If we have to rethink national parks to get more of them, should we? Some say yes.
If you thought the American National Park system was working just fine, thank you very much, think again.
And if you automatically want to curl your lip at the mention of Big Money, well, think again ... again.
Why? Because people with deep pockets are reassessing America’s lost wilderness areas and making some unusual plans to bring them back. In the coming centuries, global stewardship might require we think a little differently about The Wild With A Capital W, and the American Prairie Reserve is throwing that idea in sharp relief.
What Is the American Prairie Reserve?
The American Prairie Reserve is a wildlife sanctuary funded by private money.
In an effort to return cattle country to its ancient roots as waving prairie, a private organization is busily buying up ranches and transforming them into unfenced acreage on which buffalo roam.
The goal is 3.2 million acres in northeastern Montana, with the organization combining adjacent public lands with the ranches it manages to acquire.
Already, according to NPR, “these parcels complete a network of land larger than Yellowstone National Park, the second-largest national park in the Lower 48 states.”
Conservationist Sean Gerrity, captain of the American Prairie Reserve vessel, dreams of one day aggregating the largest wild area in the United States, giving a home to more than just bison. If Gerrity gets his way, then elk, deer, wolves, birds, bears and more will have a new home on the range.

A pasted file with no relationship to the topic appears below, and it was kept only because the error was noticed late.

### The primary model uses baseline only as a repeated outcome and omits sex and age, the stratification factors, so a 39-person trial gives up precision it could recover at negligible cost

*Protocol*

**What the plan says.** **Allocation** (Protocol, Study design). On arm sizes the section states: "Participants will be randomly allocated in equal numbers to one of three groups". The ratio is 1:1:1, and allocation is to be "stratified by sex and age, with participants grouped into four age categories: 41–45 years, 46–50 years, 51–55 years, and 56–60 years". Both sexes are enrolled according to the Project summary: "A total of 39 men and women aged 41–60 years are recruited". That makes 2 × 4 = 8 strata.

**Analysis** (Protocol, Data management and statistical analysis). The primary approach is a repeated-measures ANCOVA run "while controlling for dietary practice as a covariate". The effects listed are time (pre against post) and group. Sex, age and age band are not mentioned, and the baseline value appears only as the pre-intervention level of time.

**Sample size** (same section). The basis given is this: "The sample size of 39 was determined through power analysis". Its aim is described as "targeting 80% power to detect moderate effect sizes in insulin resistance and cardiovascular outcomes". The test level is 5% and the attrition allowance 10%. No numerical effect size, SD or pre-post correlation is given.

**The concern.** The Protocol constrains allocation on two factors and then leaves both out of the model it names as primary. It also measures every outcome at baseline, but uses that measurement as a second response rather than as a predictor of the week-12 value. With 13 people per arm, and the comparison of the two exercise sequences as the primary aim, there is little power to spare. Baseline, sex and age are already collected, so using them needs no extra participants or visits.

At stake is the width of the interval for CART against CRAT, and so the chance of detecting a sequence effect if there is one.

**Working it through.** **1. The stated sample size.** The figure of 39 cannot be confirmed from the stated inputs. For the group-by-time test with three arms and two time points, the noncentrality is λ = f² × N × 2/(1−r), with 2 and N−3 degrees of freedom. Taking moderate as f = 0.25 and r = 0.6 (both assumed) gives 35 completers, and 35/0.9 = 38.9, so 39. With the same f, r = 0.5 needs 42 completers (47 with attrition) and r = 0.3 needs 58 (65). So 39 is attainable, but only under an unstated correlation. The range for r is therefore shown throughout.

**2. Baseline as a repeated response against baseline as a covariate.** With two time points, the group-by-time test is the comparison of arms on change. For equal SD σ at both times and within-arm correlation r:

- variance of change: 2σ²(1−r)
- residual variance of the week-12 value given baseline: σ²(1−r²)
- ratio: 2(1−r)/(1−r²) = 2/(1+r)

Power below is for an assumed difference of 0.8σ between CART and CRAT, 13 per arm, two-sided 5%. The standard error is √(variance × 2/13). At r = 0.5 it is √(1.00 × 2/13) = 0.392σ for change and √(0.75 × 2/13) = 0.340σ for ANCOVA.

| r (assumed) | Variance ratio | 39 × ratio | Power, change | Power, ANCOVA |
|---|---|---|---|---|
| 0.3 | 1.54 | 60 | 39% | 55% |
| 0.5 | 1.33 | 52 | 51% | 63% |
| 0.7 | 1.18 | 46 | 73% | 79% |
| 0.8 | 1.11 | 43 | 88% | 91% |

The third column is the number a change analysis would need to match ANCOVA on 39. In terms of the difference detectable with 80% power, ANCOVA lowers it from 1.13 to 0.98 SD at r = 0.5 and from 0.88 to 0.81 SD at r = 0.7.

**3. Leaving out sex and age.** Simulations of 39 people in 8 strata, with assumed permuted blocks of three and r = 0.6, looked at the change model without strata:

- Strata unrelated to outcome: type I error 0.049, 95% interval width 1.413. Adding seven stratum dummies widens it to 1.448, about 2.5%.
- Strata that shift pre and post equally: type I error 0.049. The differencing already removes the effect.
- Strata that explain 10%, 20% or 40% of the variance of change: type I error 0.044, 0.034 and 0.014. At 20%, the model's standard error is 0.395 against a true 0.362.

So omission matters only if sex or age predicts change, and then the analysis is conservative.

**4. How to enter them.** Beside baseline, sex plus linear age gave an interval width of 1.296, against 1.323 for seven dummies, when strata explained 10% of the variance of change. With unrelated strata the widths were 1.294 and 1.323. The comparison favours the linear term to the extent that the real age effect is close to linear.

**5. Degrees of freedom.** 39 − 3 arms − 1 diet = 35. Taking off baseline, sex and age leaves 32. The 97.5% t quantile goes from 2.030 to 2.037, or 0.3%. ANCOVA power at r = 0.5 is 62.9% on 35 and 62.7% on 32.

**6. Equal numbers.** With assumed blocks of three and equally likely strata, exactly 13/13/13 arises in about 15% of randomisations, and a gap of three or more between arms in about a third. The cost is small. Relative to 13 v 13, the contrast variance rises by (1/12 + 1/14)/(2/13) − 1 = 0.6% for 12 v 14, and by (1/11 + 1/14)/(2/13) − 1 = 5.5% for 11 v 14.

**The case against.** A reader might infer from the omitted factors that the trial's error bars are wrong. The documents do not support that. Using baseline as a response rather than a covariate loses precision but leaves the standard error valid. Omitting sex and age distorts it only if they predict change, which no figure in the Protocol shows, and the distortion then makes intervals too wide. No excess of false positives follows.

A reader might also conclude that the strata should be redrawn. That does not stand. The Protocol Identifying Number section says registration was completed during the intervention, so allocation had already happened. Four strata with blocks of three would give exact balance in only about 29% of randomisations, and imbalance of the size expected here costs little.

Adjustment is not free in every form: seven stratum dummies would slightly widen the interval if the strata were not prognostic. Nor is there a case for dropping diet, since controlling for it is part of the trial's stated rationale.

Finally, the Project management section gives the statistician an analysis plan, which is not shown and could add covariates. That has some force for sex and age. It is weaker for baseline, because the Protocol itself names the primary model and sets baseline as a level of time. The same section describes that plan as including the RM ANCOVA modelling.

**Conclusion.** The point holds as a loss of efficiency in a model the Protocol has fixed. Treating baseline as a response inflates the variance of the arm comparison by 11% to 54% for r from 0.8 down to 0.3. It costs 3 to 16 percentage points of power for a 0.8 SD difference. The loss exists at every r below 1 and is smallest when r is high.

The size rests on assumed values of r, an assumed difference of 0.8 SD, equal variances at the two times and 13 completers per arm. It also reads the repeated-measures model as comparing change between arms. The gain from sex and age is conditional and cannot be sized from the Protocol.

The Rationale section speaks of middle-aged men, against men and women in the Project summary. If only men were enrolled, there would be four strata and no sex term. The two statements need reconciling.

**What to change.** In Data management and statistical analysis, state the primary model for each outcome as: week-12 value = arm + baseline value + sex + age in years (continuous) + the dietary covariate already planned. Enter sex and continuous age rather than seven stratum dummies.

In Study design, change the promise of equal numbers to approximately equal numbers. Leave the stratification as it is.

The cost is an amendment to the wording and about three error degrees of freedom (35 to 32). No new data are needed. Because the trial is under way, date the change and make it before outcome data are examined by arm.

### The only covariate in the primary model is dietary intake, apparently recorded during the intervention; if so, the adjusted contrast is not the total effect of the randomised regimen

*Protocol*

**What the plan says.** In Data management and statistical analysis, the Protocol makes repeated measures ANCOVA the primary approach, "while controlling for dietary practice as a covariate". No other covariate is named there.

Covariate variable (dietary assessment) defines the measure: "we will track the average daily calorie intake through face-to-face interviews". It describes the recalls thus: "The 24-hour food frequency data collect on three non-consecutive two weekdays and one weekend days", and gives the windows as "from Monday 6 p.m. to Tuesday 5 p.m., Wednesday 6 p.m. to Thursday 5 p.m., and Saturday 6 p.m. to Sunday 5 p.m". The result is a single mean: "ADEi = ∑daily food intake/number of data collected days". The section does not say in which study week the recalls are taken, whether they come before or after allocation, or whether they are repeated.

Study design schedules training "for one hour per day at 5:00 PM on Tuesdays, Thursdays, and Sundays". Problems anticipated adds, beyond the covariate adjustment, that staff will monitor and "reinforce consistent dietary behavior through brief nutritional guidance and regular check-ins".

The land would also be open to the public for fishing, hunting, hiking and outdoor recreation.
Not everyone is into the idea, however.
Who’s Not Buying It?
It is perhaps no surprise that those most vociferously against this wilderness reimagining are the same people who have stewarded the land as ranchers for generations.
What might come as more of a surprise, however, is how well they’ve done so. We might rail against cattle ranching, erosion, methane production and so forth. But there’s a strong argument that the ranchers who’ve controlled this land for hundreds of years have done fairly well by it.
There are examples of land that’s been overgrazed or plowed into oblivion, but for the most part, that’s not the case. Cattle ranchers have preserved these stretches of prairie quite decently overall.
Yet there’s potentially an even stronger argument that this is ... well, too bad. These aren’t our words, of course, but the limitations of the environment place extra pressure on ideas such as this one. As one of the last remaining areas in the United States that can even accommodate a project of this size (and one of the last in the world), Montana is a must, in Gerrity’s mind – and in the minds of many of his supporters.
Ecogardens, for one, will be watching to see how this plays out. It could be we have a model for future stewardship here, and we can use as many of those as we can get.
If you’d like to learn more about stewardship and your potential role in the Earth’s salvation, we would love to speak with you today, so feel free to get in touch!